By Karen T. Braeckel
In January Indiana begins a yearlong celebration of its 200th birthday.
Although the actual day falls on Dec. 11, 2016, the Indiana Bicentennial Commission plans to celebrate all year with various legacy projects it endorses.
Our series “So you think you know Indiana?” received the commission’s endorsement, and Indiana newspapers across the state may run the stories free of charge. We hope you choose to participate – and believe you will when you see the quality of the material.
The series includes 15 approximately 720-word stories with art. Newspapers may run as many as they choose in whatever order. We will offer several PDFs ready to drop on the page as well as text and art for those who want to design their own.
Newspapers can download materials beginning Friday, Jan. 15. Watch for more information on access. Advertising or NIE managers may sell sponsorships for the series as long as they run the logos of the original funders.
The Indiana Newspaper in Education Foundation, the Indiana State Reading Association, and the Indiana Library Federation financially supported the project, while the HSPA Foundation provided the necessary in-kind services to make it possible.
Do not mistake this series as something for young readers only. All ages will enjoy the stories, so market to various audiences – schools, history buffs and those who just like interesting facts.
Story topics include (alphabetically): African Americans; Civil War; immigration; famous Hoosiers; food heritage; landmarks; museums; myths; American Indians; origins of names of towns, counties and other places; overlooked Hoosiers; presidents and vice presidents; quirky facts; transportation and women.
To ensure the quality of the series, the partners hired one of the best-known authors of Indiana history and a talented graphic artist with decades of experience in the newspaper industry.
Former Indianapolis Star feature writer/columnist Nelson Price wrote all 15 stories during the past 18 months to provide Hoosiers with interesting facts they may not know.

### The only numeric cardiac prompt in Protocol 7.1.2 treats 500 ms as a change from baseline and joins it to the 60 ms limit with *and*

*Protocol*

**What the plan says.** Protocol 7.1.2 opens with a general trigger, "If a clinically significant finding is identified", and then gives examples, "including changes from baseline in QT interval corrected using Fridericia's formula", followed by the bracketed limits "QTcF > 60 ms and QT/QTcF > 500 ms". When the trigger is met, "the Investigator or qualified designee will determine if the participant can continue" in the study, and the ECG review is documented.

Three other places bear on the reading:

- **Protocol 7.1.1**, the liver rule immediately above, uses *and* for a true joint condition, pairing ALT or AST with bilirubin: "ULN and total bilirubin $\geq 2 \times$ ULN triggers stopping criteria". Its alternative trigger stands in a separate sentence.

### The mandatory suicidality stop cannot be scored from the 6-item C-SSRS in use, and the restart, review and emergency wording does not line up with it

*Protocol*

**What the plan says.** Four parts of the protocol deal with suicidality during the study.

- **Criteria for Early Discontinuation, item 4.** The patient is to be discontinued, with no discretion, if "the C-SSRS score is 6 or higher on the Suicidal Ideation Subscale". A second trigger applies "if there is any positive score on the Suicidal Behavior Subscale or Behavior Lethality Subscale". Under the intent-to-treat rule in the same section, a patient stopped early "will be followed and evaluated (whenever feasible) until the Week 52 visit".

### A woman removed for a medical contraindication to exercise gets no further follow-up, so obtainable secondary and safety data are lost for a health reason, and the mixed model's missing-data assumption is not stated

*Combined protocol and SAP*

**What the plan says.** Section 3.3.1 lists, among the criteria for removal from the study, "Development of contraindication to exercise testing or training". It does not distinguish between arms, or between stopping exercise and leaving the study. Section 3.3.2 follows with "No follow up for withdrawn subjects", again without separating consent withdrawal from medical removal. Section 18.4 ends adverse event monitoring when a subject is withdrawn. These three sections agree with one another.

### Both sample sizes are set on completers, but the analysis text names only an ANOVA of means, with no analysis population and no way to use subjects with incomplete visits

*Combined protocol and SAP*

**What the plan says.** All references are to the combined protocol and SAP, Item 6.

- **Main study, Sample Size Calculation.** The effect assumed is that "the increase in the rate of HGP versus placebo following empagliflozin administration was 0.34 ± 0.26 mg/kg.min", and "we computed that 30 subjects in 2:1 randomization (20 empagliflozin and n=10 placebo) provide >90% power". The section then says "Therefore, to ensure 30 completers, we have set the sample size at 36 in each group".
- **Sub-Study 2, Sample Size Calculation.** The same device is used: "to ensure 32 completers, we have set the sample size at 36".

Price, a fifth-generation Hoosier, previously wrote for The Journal-Gazette (Fort Wayne) and the former Indianapolis News, where he was the education reporter.
He authored “Legendary Hoosiers” (Guild Press of Indiana, 2001), a book for young readers that presents the lives of famous people from Indiana. He also wrote “Indiana Legends: Famous Hoosiers from Johnny Appleseed to David Letterman” (Hawthorne Publishing, 1997 hardcover; 2005 softcover), a book of profiles of 160 famous Hoosiers; and “Indianapolis Then and Now” (Thunder Bay Press, 2004).
On radio Nelson hosts “Hoosier History Live”, a weekly talk show on WICR-FM (88.7) in Indianapolis – the only live radio show about a state’s history in the nation.
Two Indiana governors named him a Sagamore of the Wabash.
Graphic designer Beth Winchell began her career in newspapers in 1980 as an ad compositor at the Chronicle-Tribune (Marion). Later she accepted a position as an advertising designer at the Naples (Florida) Daily News, where she designed special section covers and developed ad campaigns for real estate, retail and entertainment clients.
Returning to her Hoosier roots, Beth joined The Indianapolis Star and The Indianapolis News in 1992 and has run the gamut of design work from automotive ads to a weekly NIE feature called, “Read the Zoo,” and almost everything in between. For three years she coordinated The Star’s print advertising creative showcase.
In November 2015 – after 35 years in the newspaper industry – Beth retired from Star Media, where she coordinated content and design for weekly and monthly advertising features as well as vendor and custom print publications.
Members of the Indiana Newspaper in Education Advisory Board and NIE Foundation work diligently to provide quality material for our newspapers.
Because they get little credit for their work, I want to acknowledge them here: Barbara Barbieri, The News-Banner (Bluffton); Karisa Campbell, Fort Wayne Newspapers; Greg Erbeck, Gannett Co.; Earlene Holland, Dubois, Indiana, (ex officio); Jack Humphrey, Evansville; Chris Judson, Concord High School, Elkhart, ISRA past president; Carol Lutz, ISRA state coordinator; Lisa Plank, United Way of Central Indiana ReadUP program; Justin Rumbach, The Herald (Jasper); Susan Scholl, Carroll County Comet; Mike Snyder, Indianapolis (formerly with The Commercial Review in Portland); John Wolf, literacy specialist, Indiana Department of Education; and Robyn Young, Avon High School and president of the Indiana Library Federation.
Humphrey is president of the Indiana NIE Foundation, and Wolf chairs the Indiana NIE Advisory Board. I serve as treasurer of the NIE Foundation and a nonvoting member of the board and foundation.
Please know how much I appreciate your kind expressions of sympathy. I am overwhelmed by your support through the many messages, cards, flowers, donations – and the hours you traveled to attend my husband’s funeral. John and I were blessed to be part of the HSPA family.
Karen T. Braeckel is director of the HSPA Foundation.